Store employees use "open dating," the calendar date on food packages, to decide when to pull an item from the shelf. For consumers, the date indicates freshness or quality. Use both the date itself and the phrase in front of the date, such as "use by" or "best by" to make your decision on which milk carton or cookie package to choose.
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Take an extra second or two when taking foods off the shelves at the store so you can bring home the item with the longest use-by or best-by date available.
Federal law doesn't require manufacturers or stores to use opening dating, except for infant formula, but some states have their own requirements. If manufacturers choose to use dates, they must indicate the month, the day and a phrase explaining the date:
- Sell by means that the store will pull the item after that date passes. You can still use the product after the date passes once you get it home.
- Best by, Best if Used Before and Use by indicate that the quality of the product will suffer after the date passes. Breads or cookies will turn dry, granola bars may lose their crunch and a square of baking chocolate may turn whitish, but none of those conditions make the food unsafe.
Eggs are in a class by themselves when it comes to dating. A three-digit code on the carton represents the day the eggs were packed, with January 1 indicated as 001 and December 31st as 365. The sell-by date can be up to 45 days beyond the pack date, but you can still use the eggs safely after that time for an additional 3 to 5 weeks, according to the University of Nebraska-Lincoln website.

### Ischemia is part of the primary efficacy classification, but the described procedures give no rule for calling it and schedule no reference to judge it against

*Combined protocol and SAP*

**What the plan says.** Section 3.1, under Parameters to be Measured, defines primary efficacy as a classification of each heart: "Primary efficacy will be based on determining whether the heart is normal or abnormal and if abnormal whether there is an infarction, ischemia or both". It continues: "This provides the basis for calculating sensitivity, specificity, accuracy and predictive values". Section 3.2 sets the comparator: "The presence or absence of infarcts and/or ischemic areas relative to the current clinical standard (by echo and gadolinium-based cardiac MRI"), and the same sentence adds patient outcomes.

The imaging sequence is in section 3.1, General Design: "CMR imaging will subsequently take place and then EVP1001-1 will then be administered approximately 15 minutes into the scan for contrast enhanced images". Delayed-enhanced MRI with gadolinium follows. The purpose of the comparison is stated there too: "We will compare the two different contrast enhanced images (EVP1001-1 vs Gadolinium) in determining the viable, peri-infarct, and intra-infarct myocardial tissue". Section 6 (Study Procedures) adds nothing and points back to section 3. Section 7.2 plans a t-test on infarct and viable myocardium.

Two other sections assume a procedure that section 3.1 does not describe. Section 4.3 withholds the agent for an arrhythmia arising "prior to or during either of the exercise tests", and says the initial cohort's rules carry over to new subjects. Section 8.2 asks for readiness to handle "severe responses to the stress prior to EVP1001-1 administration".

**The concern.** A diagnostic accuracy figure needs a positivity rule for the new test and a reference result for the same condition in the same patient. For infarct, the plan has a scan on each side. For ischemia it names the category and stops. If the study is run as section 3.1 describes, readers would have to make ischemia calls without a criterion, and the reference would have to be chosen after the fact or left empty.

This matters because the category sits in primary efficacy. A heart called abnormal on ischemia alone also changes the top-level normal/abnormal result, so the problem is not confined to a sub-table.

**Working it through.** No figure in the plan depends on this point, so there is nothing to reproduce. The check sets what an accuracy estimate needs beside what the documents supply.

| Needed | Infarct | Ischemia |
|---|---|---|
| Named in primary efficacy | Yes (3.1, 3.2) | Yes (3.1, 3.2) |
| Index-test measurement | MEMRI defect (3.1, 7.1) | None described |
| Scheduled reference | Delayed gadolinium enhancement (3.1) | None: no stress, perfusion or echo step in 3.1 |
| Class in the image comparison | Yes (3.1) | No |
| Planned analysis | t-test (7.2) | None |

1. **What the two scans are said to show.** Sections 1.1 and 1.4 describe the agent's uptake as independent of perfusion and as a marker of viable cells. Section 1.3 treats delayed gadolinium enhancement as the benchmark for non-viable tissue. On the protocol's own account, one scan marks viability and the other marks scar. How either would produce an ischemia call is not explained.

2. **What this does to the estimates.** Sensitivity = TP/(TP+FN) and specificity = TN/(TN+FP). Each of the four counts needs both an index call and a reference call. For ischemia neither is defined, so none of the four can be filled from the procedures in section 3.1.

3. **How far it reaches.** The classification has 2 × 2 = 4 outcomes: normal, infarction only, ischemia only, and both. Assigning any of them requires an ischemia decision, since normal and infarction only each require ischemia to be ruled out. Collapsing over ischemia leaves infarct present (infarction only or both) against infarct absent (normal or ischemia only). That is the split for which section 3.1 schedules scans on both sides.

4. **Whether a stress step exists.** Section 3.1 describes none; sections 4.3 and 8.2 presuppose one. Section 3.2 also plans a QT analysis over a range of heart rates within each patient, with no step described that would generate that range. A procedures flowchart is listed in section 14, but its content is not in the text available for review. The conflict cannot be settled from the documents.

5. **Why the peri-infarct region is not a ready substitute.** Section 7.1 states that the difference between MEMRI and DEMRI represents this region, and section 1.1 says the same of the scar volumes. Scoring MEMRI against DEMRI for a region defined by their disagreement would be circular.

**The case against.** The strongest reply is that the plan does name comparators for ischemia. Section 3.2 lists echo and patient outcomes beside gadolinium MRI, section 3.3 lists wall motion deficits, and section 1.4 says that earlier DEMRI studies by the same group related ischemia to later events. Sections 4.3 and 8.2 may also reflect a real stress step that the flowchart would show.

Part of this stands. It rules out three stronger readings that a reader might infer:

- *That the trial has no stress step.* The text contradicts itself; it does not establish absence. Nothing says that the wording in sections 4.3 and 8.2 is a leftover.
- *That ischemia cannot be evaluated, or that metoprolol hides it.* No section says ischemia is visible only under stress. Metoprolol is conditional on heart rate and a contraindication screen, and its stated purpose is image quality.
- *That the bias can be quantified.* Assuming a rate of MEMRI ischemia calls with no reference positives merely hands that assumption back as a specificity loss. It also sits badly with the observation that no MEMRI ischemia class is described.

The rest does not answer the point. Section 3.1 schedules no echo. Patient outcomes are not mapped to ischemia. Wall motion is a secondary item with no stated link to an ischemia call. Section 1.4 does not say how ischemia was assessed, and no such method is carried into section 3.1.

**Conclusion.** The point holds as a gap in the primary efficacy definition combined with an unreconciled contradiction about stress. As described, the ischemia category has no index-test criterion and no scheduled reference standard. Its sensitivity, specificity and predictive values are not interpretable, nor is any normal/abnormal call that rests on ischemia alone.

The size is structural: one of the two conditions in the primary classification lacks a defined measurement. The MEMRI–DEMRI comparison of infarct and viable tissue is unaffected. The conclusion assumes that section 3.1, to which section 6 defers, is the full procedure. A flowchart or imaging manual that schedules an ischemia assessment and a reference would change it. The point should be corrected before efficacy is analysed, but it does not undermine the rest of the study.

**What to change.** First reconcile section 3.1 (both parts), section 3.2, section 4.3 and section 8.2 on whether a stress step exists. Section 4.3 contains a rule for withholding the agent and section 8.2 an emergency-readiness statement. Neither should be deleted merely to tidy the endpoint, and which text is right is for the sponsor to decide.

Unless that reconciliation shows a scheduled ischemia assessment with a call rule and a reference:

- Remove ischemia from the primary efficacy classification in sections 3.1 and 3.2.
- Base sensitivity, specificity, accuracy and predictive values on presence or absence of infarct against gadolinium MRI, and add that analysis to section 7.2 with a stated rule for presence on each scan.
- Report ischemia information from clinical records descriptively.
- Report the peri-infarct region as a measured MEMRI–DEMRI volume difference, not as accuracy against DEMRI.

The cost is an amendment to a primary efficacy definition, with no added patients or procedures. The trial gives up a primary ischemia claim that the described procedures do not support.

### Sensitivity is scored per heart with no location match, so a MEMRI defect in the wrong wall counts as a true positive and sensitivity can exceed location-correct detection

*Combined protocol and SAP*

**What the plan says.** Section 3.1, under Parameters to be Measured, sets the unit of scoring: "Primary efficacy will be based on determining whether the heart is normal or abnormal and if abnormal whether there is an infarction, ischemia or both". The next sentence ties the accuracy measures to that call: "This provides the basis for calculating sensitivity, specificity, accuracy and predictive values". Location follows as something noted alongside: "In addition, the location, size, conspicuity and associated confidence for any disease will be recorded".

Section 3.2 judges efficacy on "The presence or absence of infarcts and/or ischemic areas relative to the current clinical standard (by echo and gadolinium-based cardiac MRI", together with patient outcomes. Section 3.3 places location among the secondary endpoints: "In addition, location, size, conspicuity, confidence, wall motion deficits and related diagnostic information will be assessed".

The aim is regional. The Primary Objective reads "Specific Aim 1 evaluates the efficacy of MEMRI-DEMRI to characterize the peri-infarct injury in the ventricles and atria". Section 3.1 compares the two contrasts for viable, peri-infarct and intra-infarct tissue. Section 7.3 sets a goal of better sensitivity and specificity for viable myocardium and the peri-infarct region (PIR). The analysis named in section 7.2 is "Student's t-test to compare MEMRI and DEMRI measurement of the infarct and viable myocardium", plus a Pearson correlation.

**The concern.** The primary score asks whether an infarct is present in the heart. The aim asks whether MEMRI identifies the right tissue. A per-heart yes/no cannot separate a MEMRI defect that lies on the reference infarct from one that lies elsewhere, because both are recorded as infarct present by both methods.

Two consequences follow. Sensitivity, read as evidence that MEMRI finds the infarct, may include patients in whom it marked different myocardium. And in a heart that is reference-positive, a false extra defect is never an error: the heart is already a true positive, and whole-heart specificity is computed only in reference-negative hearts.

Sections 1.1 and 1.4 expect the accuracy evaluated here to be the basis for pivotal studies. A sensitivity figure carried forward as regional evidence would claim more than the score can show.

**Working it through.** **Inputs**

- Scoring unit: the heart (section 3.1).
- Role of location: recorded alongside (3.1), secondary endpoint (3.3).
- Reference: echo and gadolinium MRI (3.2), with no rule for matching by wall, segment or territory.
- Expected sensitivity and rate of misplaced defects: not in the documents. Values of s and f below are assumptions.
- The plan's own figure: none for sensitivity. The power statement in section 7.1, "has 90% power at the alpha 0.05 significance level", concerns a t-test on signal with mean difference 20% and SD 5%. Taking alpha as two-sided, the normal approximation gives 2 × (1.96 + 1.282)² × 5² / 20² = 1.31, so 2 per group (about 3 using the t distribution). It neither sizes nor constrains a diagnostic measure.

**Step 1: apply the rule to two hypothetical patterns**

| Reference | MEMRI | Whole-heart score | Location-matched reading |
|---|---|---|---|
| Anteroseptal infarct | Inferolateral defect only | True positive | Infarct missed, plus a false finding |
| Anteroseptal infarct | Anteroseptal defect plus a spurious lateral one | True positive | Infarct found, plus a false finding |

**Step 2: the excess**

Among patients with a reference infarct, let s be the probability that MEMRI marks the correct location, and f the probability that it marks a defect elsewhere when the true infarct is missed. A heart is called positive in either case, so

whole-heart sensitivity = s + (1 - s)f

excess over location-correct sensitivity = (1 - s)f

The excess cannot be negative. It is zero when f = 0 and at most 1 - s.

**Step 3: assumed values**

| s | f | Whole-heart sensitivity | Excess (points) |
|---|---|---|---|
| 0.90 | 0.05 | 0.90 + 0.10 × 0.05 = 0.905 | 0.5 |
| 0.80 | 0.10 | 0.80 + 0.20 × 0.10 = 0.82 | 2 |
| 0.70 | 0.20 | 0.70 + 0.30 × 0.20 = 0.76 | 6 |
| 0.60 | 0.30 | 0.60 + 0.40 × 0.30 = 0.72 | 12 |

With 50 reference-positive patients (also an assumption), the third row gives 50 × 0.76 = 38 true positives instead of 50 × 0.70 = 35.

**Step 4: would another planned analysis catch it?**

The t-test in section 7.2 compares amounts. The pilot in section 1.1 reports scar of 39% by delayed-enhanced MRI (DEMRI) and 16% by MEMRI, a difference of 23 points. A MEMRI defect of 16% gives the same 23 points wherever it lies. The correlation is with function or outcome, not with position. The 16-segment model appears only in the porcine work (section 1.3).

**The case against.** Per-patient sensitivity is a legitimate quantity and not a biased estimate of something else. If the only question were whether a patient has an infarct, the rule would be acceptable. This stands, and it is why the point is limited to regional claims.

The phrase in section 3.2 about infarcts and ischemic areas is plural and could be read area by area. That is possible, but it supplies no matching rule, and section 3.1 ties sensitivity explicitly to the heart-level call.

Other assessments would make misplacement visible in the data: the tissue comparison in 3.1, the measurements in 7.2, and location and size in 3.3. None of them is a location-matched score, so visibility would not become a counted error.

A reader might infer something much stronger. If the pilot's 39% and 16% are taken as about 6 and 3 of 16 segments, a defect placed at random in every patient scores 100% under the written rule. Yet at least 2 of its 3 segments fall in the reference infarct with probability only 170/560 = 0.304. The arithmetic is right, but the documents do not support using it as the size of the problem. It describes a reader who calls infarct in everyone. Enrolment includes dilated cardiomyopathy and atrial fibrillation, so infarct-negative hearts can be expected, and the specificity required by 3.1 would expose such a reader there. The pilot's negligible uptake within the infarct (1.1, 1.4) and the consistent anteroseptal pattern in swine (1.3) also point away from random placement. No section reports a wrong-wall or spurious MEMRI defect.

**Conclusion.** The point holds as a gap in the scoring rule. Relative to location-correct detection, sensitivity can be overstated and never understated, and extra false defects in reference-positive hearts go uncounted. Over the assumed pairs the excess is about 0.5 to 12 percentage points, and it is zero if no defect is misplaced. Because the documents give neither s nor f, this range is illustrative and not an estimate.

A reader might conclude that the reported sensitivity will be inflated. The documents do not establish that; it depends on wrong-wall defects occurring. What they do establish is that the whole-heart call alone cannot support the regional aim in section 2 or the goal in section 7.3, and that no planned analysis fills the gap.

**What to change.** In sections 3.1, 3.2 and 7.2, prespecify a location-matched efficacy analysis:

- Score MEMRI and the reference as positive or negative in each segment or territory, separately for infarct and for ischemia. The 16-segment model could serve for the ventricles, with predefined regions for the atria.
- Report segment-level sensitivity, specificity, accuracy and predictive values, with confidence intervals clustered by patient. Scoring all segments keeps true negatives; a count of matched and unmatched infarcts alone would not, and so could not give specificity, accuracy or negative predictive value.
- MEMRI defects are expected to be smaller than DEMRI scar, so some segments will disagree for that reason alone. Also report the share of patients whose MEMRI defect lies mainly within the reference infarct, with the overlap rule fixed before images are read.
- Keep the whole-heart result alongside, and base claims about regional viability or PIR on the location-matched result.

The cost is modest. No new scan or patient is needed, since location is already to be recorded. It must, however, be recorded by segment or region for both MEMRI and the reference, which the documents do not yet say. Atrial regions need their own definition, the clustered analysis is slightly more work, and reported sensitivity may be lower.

Open dating doesn't tell you whether or not your food is safe. According to a 2013 report by the Natural Resources Defense Council, Americans waste 160 billion pounds of food each year, mistakenly throwing away products because they believe that open dating indicates whether or not a food is safe to eat.
Because food within a "use by" or "best by" date can still be unsafe due to improper storage either at the store or at your home, learning about food safety is essential. You can do this in a number of ways:
- Refer to a Food Keeper's Guide, such as one published by the Food and Marketing Institute, to tell you how long a certain food stays safe at room temperature, in the fridge or in the freezer.
- Educate yourself about food safety, including what temperature to keep your refrigerator adjusted to, how long to cook foods for or how to properly wash foods. The U.S. Department of Agriculture publishes a wealth of information on the subject.